Kenora Great War Project


Personal Details
Date of BirthAugust 1, 1900
Place of BirthFort William, Ontario
Marital StatusSingle
Next of KinThomas Ward (father), 902 First Street South,Kenora, Ontario
Trade / CallingStudent
Service Details
Regimental Number2293722
Service RecordLink to Service Record
BattalionLord Strathcona's Horse
ForceCanadian Expeditionary Force
BranchCanadian Cavalry
Enlisted / ConscriptedEnlisted
Place of EnlistmentWinnipeg, Manitoba
Address at EnlistmentRegimental Depot, Lord Strathcona's Horse (Royal Canadians)
Date of EnlistmentJanuary 1, 1918
Age at Enlistment17
Theatre of ServiceEurope
Prisoner of WarNo
Survived WarYes
Death Details
Date of DeathApril 8, 1972
Age at Death71
Buried AtField of Honour, Queen's Park Cemetery, Calgary, Alberta
PlotLot 99, Block 3, Section P

Ward, Thomas Albert

Private Thomas Albert Ward signed up with Lord Strathcona’s Horse (Royal Canadians) in February 1917, at age 16. He served with them in France and Belgium and returned to Canada in May 1919.

Thomas, sometimes known as Albert, was the oldest son of Thomas and Benjamina Elizabeth Ward of Kenora, Ontario. Thomas Sr. was from Birmingham, England and his wife was born in Caithness, Scotland. They were married in January 1896 in Port Arthur, Ontario and Thomas Albert was born in Fort William on 1 August 1900. He had eight brothers and sisters: Violet, Jessie, Ellen (who died as a baby), Benjamin, James, Isabelle, George and John Douglas. The family moved to Kenora around 1908 and the two youngest children were born there in 1910 and 1912. Thomas Sr. had a long career with the Canadian Pacific Railway, starting as a call boy then becoming a fireman and by 1900 an engineer.

On 1 August 1914 Thomas turned 14 years old and the war started three days later. An article in the Kenora Miner and News in January 1917 mentioned that he had just enlisted with the 141st Battalion. He was likely not accepted because of his age and a month later he went to Winnipeg where he joined a cavalry regiment, Lord Strathcona’s Horse (Royal Canadians). He lived at the regimental depot and trained with the Strathconas for nine months. On 1 January 1918 he officially enlisted with the regiment and five weeks later he was sent overseas as part of their 8th Draft. He embarked on the SS Grampian on 5 February and arrived in England on 16 February. He was taken on strength with Squadron of the Canadian Reserve Cavalry Regiment and he trained with them for six months.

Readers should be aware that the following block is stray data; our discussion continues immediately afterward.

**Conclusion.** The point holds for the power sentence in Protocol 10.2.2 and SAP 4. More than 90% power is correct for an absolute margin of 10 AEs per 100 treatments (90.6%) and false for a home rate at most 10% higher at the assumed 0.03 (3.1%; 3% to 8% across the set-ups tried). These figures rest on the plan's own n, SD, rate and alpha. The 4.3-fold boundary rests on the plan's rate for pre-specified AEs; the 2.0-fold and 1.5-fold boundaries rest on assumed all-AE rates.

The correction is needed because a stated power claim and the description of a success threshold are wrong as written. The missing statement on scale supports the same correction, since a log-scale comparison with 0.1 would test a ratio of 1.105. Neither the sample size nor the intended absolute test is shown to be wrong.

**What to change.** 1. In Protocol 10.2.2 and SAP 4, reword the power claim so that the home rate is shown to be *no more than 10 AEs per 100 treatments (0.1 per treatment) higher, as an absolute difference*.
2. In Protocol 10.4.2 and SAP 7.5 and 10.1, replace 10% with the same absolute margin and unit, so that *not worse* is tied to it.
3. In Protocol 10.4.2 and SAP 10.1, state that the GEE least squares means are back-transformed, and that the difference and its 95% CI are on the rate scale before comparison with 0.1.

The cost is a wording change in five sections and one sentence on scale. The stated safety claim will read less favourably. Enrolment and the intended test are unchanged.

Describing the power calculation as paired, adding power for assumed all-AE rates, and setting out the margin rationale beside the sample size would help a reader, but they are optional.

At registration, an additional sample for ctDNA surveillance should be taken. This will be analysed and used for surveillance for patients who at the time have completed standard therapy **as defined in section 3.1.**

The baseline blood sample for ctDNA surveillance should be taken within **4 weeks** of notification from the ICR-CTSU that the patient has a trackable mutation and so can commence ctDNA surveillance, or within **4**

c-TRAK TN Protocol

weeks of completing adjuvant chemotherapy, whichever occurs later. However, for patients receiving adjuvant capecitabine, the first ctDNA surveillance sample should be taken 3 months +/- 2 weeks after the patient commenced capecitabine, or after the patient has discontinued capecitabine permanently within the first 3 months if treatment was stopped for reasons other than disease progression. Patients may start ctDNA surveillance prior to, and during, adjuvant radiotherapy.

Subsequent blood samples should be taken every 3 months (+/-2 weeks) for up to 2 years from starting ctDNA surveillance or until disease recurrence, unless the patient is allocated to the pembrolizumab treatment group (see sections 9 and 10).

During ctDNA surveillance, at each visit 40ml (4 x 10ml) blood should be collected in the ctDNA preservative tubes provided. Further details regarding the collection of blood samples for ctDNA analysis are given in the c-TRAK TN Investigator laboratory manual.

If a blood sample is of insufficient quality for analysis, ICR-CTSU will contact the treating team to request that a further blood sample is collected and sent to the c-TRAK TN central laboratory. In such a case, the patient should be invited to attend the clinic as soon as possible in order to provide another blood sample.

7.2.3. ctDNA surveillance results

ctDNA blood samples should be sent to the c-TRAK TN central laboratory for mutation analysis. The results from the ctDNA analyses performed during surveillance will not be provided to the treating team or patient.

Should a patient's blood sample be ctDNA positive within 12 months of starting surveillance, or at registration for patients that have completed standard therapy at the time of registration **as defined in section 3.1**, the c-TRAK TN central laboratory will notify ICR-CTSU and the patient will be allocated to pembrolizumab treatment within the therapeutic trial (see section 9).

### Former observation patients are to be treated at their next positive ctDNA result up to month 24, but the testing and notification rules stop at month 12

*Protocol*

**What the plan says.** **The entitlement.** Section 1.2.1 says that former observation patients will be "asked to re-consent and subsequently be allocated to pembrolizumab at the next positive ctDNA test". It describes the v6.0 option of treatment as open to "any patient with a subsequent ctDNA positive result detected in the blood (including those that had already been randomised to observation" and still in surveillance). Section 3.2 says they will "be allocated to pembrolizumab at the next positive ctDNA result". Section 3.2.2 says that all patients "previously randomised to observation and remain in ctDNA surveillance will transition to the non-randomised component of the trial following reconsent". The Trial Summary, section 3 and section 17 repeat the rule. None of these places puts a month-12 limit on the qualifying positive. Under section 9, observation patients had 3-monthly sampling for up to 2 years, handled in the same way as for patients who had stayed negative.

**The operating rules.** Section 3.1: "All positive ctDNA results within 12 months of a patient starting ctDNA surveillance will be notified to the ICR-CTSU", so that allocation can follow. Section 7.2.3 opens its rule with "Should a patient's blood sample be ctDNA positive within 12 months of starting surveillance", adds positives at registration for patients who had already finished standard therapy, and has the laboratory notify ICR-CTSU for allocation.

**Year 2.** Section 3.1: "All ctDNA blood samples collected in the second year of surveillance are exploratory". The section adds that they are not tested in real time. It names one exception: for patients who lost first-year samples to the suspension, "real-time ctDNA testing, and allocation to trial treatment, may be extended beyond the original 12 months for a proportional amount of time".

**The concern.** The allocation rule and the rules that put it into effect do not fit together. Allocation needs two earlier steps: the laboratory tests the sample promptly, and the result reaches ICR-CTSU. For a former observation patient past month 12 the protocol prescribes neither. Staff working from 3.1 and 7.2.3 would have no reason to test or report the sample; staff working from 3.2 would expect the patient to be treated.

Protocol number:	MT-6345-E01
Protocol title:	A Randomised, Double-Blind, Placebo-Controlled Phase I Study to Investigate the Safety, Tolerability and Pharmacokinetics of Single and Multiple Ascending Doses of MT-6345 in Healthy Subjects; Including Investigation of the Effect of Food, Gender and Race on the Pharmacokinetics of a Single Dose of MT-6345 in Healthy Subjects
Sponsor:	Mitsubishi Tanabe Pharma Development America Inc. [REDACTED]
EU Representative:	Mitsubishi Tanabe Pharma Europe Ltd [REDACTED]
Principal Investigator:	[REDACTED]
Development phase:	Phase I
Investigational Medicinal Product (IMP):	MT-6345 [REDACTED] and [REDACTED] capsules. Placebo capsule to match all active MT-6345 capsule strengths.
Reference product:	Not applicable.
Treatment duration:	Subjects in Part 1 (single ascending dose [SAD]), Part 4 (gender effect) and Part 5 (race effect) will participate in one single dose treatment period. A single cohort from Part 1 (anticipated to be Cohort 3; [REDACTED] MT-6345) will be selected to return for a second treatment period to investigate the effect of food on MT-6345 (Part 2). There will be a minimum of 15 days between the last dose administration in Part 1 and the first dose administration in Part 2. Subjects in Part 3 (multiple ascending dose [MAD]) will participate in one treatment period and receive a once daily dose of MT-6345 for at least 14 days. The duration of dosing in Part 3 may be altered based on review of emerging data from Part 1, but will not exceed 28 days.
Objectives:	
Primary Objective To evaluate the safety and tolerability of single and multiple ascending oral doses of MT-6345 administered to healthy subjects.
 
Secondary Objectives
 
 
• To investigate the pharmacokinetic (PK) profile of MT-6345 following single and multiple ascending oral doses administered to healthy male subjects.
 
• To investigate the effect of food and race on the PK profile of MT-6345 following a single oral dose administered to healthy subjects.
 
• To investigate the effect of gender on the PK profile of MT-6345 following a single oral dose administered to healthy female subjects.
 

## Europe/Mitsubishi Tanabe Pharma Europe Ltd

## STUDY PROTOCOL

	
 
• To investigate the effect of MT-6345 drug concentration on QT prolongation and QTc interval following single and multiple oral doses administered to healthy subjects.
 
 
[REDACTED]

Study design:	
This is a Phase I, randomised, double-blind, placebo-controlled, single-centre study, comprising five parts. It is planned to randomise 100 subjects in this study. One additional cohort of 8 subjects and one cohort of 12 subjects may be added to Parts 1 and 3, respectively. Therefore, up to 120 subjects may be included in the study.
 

On 10 August 1918 Thomas was sent to France as a reinforcement for the Strathconas, joining them in the field in mid-September. The war lasted only eight more weeks and his regiment didn’t engage in any battles during that time. The Strathconas moved into Belgium two weeks after the Armistice and they spent the winter there. The troops returned to France in March 1919 and entrained for Le Havre on 14 April. Three days later they embarked for England on the Marguerite. Thomas returned to Canada with his regiment the following month, sailing on the SS Carmania and landing at Halifax on 29 May. He passed through Kenora by train on the night of 1 June and he was discharged on demobilization in Winnipeg the next day.

Thomas returned to Kenora after the war then later moved to Manitoba. He married 20-year-old Bessie Blair on 26 November 1930 in Winnipeg. Bessie was born in Dryden, Ontario where her father Dr. Henry Lewis Blair worked as a physician. After Dr. Blair’s death in 1920 Bessie’s mother Mary had married David Frejd and moved to Kenora.

After getting married Thomas and his wife spent some time living in BC before returning to Winnipeg, where he worked for many years as a shop foreman at Boulton Motors. By 1962 they had moved to Calgary and Thomas operated a service station there. Bessie died in Calgary in March 1967, at age 56, and she’s buried in Queen’s Park Cemetery. She was survived by Thomas, their son Donald and two grandchildren. Thomas passed away at Colonel Belcher Veterans Hospital on 8 April 1972, at age 71. He’s buried in the Field of Honour at Queen’s Park Cemetery.

By Becky Johnson

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